Student Organization Working to Reform Campus Police

Members and supporters of the Students for a Democratic Society held a rally on Sept. 8 calling for the creation of an accountability council to oversee the ACPD. || Photo Courtesy of CU Denver SDS

Student activists hope to implement measures to ensure accountability for the Auraria Police Department

“Denver students demand defunding and disarmament of ACPD,” reads the headline of an article published in The students in question are members and supporters of the CU Denver chapter of Students for a Democratic Society (SDS). The organization held a protest on Sept. 8 at the Tivoli Commons, rallying an around 50-strong crowd of people in demand of, in addition to defunding and disarmament, the creation and implementation of an accountability council to oversee the Auraria Campus Police Department (ACPD). The demonstration and demands were endorsed by the United Campus Workers Union, the Democratic Socialists of America, and other organizations. 

SDS is a national organization with chapters at various universities across the country. It was founded in the 1960s and came to prominence during the mass student uprisings against the Vietnam War. The organization dissolved in the 70s but was revived in 2006 in response to the war in Iraq and, “in an effort to re-found the kind of militant large, mass, student movement that existed in the 1960s,” according to SDS member Shaine Carroll-Frey. They hold yearly national conventions and organize protests with their chapters across the country against war, ICE, deportations, and other similarly progressive issues. The UCD chapter of SDS was founded in 2016 and was extremely active in 2020 during the mass civil unrest in response to police brutality.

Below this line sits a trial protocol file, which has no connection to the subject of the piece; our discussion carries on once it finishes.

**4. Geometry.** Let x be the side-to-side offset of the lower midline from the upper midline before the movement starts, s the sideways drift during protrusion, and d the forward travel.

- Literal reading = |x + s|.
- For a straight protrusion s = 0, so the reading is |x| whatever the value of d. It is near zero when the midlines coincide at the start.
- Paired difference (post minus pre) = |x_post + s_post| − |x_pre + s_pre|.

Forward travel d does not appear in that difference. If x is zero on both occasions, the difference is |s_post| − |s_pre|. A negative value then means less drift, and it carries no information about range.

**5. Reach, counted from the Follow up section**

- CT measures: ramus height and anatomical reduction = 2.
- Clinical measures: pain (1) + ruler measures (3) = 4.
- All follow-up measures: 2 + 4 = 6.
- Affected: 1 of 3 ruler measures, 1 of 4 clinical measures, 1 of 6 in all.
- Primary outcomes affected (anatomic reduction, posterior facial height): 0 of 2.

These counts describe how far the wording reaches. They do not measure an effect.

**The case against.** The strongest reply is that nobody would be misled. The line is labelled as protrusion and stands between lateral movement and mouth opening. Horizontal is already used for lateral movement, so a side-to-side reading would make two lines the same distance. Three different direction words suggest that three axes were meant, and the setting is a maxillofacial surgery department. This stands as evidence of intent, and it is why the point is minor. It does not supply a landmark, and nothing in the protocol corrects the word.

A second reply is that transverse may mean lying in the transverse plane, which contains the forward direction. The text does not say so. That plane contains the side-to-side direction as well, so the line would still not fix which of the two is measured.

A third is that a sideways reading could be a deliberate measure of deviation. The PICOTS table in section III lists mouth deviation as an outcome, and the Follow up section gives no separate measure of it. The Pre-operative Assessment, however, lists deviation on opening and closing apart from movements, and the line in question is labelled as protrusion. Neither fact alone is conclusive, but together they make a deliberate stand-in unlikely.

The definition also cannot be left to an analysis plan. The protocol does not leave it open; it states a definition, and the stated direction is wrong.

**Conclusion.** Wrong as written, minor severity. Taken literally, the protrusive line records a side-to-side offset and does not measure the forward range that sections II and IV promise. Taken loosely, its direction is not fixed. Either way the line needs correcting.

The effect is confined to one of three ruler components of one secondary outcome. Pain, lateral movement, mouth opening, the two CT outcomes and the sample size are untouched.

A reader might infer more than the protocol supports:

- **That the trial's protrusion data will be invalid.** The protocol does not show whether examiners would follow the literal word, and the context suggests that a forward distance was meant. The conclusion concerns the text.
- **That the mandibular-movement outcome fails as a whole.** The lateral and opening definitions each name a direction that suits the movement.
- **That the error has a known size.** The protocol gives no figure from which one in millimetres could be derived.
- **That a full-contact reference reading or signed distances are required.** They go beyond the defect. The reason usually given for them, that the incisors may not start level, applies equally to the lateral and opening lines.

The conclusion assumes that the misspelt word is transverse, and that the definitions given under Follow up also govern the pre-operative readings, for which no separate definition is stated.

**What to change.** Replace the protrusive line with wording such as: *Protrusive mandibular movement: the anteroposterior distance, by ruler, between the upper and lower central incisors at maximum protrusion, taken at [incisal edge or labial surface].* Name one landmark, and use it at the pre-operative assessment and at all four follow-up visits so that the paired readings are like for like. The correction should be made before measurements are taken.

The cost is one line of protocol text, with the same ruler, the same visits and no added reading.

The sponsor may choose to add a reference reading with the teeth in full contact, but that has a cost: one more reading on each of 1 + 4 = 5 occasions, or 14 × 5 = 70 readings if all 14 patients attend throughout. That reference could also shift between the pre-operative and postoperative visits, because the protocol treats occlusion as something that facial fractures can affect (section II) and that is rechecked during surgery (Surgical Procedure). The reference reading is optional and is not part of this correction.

Now, the Denver SDS group has turned their focus back towards home with an effort to reform and establish democratic control over the police presence on campus. “We want to establish a civilian police accountability council that’s democratically elected—unlike the review board that currently exists,” said Carroll-Frey. 

According to the Auraria Higher Education Center (AHEC) website, “The ACPD Community Advisory Board (ACPD CAB) was established by the Auraria Executives Council in full collaboration with the Auraria Campus Police Department.” SDS takes issue with the term “in full collaboration.” ACPD CAB members are hired, not elected. Members of SDS applied for positions on the board; “none of them were selected, obviously,” said Carroll-Frey. 

The advisory board can make “recommendations related to campus issues and concerns,” and “provide feedback on specific incidents involving the ACPD,” according to the board’s AHEC webpage, but there is no mention of the ACPD being obligated to respond or adjust to their feedback. ACPD CAB released a statement on the trial of Derek Chauvin in which they reaffirmed their “commitment to anti-violence and to intentionally uplifting the voices of BIPOC and other historically marginalized communities.” A disclaimer at the bottom of this statement reads that, “the views expressed above…do not necessarily represent the views of the ACPD.” 

Carroll-Frey told the Sentry, “We view (ACPD CAB) as very much an appendage of ACPD. We view it as kind of a PR thing… as a way for the ACPD to kind of pretend to have accountability without actually having accountability.”